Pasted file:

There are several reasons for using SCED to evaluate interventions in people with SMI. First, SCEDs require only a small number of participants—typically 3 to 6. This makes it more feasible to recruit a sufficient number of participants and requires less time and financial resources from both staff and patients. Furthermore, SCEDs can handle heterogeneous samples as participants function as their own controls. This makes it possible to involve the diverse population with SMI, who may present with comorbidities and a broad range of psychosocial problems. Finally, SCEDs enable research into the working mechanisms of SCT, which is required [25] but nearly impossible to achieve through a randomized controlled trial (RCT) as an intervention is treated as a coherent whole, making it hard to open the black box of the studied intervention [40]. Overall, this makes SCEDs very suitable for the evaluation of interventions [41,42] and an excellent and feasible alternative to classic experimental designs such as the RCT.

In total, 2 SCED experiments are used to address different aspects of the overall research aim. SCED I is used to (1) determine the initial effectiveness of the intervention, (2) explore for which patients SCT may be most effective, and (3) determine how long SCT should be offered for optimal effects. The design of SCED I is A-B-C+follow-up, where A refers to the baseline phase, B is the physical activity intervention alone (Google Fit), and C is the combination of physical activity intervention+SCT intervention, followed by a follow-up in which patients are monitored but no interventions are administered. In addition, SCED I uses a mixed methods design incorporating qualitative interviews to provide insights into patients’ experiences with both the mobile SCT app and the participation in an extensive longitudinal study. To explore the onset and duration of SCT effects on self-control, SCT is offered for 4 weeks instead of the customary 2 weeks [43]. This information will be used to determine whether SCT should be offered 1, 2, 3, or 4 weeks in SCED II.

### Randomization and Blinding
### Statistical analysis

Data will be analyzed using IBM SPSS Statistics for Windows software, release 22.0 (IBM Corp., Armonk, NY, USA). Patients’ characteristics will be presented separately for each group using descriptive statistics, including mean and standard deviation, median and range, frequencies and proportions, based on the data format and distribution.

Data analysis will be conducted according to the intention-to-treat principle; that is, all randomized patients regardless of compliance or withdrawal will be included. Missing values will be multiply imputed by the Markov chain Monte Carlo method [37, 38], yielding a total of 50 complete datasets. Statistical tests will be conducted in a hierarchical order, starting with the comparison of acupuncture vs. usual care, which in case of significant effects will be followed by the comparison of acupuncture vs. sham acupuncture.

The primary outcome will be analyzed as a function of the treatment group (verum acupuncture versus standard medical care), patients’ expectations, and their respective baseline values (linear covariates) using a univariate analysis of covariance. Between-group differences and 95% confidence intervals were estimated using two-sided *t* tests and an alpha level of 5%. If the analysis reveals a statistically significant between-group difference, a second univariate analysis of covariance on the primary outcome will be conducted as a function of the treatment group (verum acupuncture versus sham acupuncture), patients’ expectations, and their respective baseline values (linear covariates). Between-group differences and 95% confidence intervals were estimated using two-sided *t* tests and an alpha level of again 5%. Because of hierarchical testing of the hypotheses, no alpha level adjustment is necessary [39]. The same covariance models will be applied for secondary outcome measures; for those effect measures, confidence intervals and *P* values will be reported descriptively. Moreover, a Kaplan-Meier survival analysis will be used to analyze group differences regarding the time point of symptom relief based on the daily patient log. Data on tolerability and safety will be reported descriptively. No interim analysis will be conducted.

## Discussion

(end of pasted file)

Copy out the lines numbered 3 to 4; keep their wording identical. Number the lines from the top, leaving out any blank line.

### Randomization and Blinding
### Statistical analysis